Despite the challenges, Ms Jakab remains confident that the European Region will achieve its goals of remaining polio free and eliminating measles and rubella, as well as reducing mortality from other vaccine-preventable diseases. This, she underlined, will be achieved by continuing collaboration and innovation, joint planning and the implementation of effective preventive measures.
Vaccines and immunization have contributed to dramatic health improvements in the WHO European Region, particularly among children. Globally, there was a 99% reduction in poliomyelitis (polio) cases and a 78% reduction in measles mortality between 2000 and 2008.
Thanks to collaborative efforts, the Region is on the threshold of eliminating measles and rubella. The benefits of vaccination are increasingly extended to adolescents and adults, providing protection against life-threatening diseases such as influenza, meningitis and cancer.
Yet this progress faces several threats: high levels of population movement, the existence of unimmunized groups because of limited access to health care services and a continuing decline in vaccine acceptance among populations. Today, the Region must deal with recent and continuing measles outbreaks, and the re-emergence of polio last year.
European Immunization Week takes place this year on 23–30 April. WHO/Europe coordinates this initiative, which aims to highlight the benefits of vaccination and raise awareness about such issues as lack of access to both traditional and new vaccines.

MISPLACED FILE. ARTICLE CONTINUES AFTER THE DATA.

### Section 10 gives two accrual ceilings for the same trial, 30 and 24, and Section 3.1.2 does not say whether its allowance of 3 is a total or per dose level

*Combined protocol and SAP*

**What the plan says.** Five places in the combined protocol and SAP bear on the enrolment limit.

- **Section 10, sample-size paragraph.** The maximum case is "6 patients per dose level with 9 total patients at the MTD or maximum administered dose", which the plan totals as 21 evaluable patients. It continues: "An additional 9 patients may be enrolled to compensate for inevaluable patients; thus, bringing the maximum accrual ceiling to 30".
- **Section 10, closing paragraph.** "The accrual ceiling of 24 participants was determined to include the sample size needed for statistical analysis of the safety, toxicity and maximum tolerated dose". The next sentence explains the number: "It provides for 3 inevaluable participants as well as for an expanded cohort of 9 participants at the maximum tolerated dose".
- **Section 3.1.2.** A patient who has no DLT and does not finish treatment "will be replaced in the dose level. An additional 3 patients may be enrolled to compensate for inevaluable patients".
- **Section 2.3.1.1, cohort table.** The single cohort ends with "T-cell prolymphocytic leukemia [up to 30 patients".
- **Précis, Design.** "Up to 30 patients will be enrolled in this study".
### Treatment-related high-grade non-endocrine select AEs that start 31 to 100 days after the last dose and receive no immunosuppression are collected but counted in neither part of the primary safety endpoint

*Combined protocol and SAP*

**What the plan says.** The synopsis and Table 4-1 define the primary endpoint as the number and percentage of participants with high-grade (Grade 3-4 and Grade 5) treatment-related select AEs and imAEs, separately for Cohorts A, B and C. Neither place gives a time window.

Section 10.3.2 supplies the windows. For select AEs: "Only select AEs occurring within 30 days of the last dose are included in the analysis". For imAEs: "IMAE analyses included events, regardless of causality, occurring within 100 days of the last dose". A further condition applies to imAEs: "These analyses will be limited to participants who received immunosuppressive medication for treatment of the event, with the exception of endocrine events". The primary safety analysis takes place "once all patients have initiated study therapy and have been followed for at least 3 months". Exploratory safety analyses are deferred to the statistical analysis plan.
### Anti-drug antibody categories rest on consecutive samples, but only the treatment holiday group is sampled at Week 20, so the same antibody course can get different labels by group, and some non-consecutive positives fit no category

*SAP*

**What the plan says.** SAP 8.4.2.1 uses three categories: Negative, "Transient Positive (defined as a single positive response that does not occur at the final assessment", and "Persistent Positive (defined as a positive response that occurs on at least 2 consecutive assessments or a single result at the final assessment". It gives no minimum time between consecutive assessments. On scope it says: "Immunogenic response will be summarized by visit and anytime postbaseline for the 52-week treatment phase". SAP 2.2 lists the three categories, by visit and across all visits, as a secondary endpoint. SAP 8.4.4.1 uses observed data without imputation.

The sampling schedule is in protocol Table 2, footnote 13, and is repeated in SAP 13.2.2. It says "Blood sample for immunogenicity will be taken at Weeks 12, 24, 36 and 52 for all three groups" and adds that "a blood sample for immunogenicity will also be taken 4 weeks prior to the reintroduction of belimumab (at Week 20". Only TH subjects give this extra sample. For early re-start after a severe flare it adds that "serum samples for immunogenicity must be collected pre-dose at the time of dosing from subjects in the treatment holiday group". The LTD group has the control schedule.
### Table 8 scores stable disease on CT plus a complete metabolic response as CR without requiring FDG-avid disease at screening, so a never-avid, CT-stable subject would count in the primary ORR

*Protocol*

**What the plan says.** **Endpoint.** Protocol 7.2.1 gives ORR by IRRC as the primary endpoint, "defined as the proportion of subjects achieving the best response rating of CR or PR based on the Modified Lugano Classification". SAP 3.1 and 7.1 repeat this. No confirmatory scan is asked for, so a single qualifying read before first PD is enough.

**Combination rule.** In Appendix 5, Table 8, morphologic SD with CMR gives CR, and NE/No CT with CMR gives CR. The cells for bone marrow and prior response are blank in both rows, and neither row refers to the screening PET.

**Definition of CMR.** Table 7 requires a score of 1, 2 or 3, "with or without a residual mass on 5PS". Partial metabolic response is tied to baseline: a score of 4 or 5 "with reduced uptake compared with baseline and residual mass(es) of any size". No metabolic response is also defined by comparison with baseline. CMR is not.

Conference “For a Healthy Future of Our Children”
The Government of Hungary organized the conference on childhood immunization on 3-4 March 2011 as part of its activities as President of the Council of the European Union (EU). Hungary holds the Presidency from 1 January to 30 June 2011.
The conference is jointly organized by the Hungarian Presidency, the European Commission, the European Centre for Disease Prevention and Control (ECDC) and WHO/Europe.
Its aims to increase awareness of the importance of achieving and maintaining high childhood immunization coverage, and brings together representatives of health ministries and senior public health experts and epidemiologists from the EU and EU candidate countries. The conference focuses on:
- addressing the achievements of and challenges to childhood immunization;
- reviewing cross-border issues, including increasing mobility and migration, which raise a number of health security questions;
- discussing the monitoring of vaccination coverage;
- sharing experience with special efforts to improve immunization in general and in undervaccinated population groups; and
- considering shared responsibilities for action by countries and the EU.”
More information from: Dr Zsofia Pusztai
WHO Country Office, Hungary
Courtesy of XpatLoop.com